1792 Bottled in Bond

by on July 16, 2018

Kentucky Straight Bourbon

Average Price

$36-45 US Retail


Very rich and balanced. Has the right amount of alcohol heft to really carry the flavor.


The aroma is a bit muted.

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Must Try! This is a really solid bourbon that admirably competes in its price range with the likes of Four Roses Single Barrel and Wild Turkey Kentucky Spirit for the more spice-forward bourbon slot in your cabinet.


Bardstown’s Barton Distillery has released a flurry of new bourbons under their 1792 label, with the Bottled in Bond becoming the newest release when it debuted in the Fall of 2017.  Along with it’s standard Small Batch and Single Barrel, the 1792 label now has “High Rye”, “Sweet Wheat”, “Port Finish” and “Full Proof” editions, alongside this new bottled in bond bourbon which is slated to be an annual Fall release going forward.  Barton also released a one-time 225th Anniversary Bourbon last year to commemorate the Commonwealth of Kentucky’s 225th anniversary.

The Barton Distillery was established in 1879 and is currently owned by Sazerac – the New Orleans based, family owned company that most notably also owns the Buffalo Trace Distillery.  Despite playing second fiddle to Buffalo Trace in modern day notoriety and picturesque-ity, Barton is no small operation.  The distillery site contains an impressive 29 multi-story barrel aging rickhouses alongside a slew of other buildings.  The distilling building itself is tall and brooding, with its weather-worn brick exterior reminding one more of a 19th century industrial factory than anything else.

Alongside the 1792 brand, Barton also produces bourbon for the the Very Old Barton, Kentucky Tavern, Chestnut Farms and Tom Moore brands, and contract distills for at least a handful of non-distilling producers (allegedly of course, due to nondisclosure agreements).  While the standard bourbon mash bill that Barton uses is only officially advertised as being higher in rye content, reputable sources put the mash at 15% rye for the standard bourbon.  There’s no reason to believe the Bottled in Bond is any different, but I’ll leave the mash bill numbers out of the notes for the sake of things (is it that hard to just fall in line with the majority of the industry and publicly state your mash bill?).


  • The product of one distillation season, per bottled in bond regulations
  • No age statement (at least 4 years old)
  • Undisclosed mash bill likely around 75% corn and 15% rye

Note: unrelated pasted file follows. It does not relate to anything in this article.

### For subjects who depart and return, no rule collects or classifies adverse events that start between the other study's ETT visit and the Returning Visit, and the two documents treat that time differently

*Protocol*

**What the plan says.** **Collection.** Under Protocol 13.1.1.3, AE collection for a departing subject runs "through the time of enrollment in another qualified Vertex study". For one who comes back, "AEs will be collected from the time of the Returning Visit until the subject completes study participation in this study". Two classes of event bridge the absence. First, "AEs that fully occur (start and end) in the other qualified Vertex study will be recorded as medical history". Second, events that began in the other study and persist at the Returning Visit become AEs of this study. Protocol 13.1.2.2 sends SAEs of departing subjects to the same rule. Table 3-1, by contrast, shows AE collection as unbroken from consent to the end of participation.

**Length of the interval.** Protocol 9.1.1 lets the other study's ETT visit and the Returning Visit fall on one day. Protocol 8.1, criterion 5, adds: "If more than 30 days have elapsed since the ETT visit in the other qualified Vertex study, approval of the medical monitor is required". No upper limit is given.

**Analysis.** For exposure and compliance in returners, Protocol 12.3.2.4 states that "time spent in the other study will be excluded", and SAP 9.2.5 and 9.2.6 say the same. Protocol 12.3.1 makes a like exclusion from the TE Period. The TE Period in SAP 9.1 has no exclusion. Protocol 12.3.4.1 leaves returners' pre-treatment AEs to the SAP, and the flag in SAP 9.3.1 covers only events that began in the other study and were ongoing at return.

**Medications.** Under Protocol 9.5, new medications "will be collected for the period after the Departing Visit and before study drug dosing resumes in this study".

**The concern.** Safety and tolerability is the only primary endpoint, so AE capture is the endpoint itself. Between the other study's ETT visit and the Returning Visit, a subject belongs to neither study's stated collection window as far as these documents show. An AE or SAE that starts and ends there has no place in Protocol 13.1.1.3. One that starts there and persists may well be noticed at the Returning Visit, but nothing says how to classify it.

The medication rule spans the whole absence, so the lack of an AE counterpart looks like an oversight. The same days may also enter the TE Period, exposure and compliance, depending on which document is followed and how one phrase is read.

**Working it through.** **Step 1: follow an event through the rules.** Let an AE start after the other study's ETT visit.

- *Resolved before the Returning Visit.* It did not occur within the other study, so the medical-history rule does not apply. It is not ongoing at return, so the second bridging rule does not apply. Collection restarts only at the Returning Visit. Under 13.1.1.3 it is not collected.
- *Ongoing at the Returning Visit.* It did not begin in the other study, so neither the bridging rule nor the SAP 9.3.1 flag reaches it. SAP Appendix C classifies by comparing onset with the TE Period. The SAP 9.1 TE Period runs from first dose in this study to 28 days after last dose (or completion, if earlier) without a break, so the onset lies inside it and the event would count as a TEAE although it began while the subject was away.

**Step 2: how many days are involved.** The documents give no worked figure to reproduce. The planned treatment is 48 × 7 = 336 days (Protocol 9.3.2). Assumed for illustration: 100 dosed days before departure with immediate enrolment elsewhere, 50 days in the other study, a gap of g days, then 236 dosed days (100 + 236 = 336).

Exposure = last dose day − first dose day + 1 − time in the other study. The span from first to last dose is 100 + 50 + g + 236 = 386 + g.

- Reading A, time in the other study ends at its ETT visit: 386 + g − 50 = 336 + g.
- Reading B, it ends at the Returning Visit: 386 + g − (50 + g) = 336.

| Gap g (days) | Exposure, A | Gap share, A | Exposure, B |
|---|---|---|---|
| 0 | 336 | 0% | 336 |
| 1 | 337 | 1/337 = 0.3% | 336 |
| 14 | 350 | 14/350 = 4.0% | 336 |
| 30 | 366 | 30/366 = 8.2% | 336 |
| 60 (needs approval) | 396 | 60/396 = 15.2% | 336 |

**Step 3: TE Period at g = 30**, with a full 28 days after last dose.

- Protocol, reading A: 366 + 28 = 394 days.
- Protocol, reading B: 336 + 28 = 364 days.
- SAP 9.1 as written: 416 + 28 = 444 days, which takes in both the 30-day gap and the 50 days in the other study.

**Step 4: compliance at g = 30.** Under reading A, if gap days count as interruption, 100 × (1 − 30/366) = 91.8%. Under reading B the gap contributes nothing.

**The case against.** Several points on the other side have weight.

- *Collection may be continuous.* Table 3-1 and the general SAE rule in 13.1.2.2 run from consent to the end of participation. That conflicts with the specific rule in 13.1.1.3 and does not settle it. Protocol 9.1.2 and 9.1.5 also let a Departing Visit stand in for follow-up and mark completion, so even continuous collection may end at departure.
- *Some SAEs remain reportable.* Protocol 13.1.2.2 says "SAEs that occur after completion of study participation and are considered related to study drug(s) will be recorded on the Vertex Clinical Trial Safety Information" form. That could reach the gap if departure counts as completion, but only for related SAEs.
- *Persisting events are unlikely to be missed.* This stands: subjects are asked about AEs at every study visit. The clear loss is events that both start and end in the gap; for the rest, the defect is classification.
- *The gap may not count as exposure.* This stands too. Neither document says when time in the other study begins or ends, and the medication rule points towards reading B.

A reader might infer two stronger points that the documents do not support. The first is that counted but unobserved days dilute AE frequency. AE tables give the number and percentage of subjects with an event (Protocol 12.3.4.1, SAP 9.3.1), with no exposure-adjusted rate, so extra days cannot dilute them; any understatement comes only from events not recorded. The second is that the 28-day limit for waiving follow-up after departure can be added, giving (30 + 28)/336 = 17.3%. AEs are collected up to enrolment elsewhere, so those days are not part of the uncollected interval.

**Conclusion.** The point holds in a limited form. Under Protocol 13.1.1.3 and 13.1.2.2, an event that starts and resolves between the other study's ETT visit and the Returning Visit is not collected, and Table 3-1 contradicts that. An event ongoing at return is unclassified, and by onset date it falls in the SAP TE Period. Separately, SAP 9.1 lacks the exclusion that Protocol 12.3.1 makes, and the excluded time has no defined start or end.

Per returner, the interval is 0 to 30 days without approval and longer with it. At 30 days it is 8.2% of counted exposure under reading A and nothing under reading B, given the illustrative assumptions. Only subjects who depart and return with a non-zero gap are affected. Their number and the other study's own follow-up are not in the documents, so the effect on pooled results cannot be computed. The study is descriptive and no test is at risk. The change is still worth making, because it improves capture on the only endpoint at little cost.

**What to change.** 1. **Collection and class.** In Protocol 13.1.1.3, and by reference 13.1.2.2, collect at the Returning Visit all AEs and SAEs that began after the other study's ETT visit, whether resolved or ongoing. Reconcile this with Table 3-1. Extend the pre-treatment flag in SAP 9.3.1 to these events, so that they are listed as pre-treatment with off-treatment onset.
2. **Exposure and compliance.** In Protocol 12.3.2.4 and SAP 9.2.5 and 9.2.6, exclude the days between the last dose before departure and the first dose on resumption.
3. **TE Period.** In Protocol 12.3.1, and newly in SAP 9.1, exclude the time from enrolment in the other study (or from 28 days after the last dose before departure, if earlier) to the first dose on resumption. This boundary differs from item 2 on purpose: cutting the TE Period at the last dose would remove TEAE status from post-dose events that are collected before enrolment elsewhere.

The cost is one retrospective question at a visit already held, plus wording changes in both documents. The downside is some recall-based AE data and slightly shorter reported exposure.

• Bottled at 50% ABV (100 proof)

Nose:  Fairly subdued and sleepy, at least initially.  After a good 15-20 minutes in the glass it’s woken up a bit to reveal a balanced display of rich caramel and toasted oak that’s verging towards wood varnish.  Falling in line behind these are rye spices (clove, allspice), pipe tobacco, and hints of praline and leather.

Palate:  The arrival is silky and medium-bodied with vanilla and rye spice leading the way, before a bold barrage of allspice, hazelnuts, caramel cream, and oak take over.  The flavors and rich and mature, and the proof carries them well with only a moderate amount of alcohol warmth.

Finish:  Equal parts sweet and dry, with the rye spice and oak being most prominent alongside a touch of sweet caramel.  The medium-length finish puts a cap on a very uniform profile from start to finish.

Buying Recommendation: Must Try!  1792 Bottled in Bond is balanced and rich with the perfect about of heft to deliver the flavor.  This bourbon has a much bolder spice presence than what I recall from the 1792’s small batch or single barrel, and competes more naturally with the likes of Four Roses Single Barrel or Wild Turkey Kentucky Spirit – both great higher proof AND higher spice bourbons in their own right for around the same price.  I’d be happy having any of those three on my shelf at any given time for when I get the itch for a nice savory sipping bourbon. For what it’s worth, these 100(ish) proof spice-laden bourbons also make tremendous Old Fashioned’s.[wpurp-searchable-recipe]1792 Bottled in Bond – – – [/wpurp-searchable-recipe]

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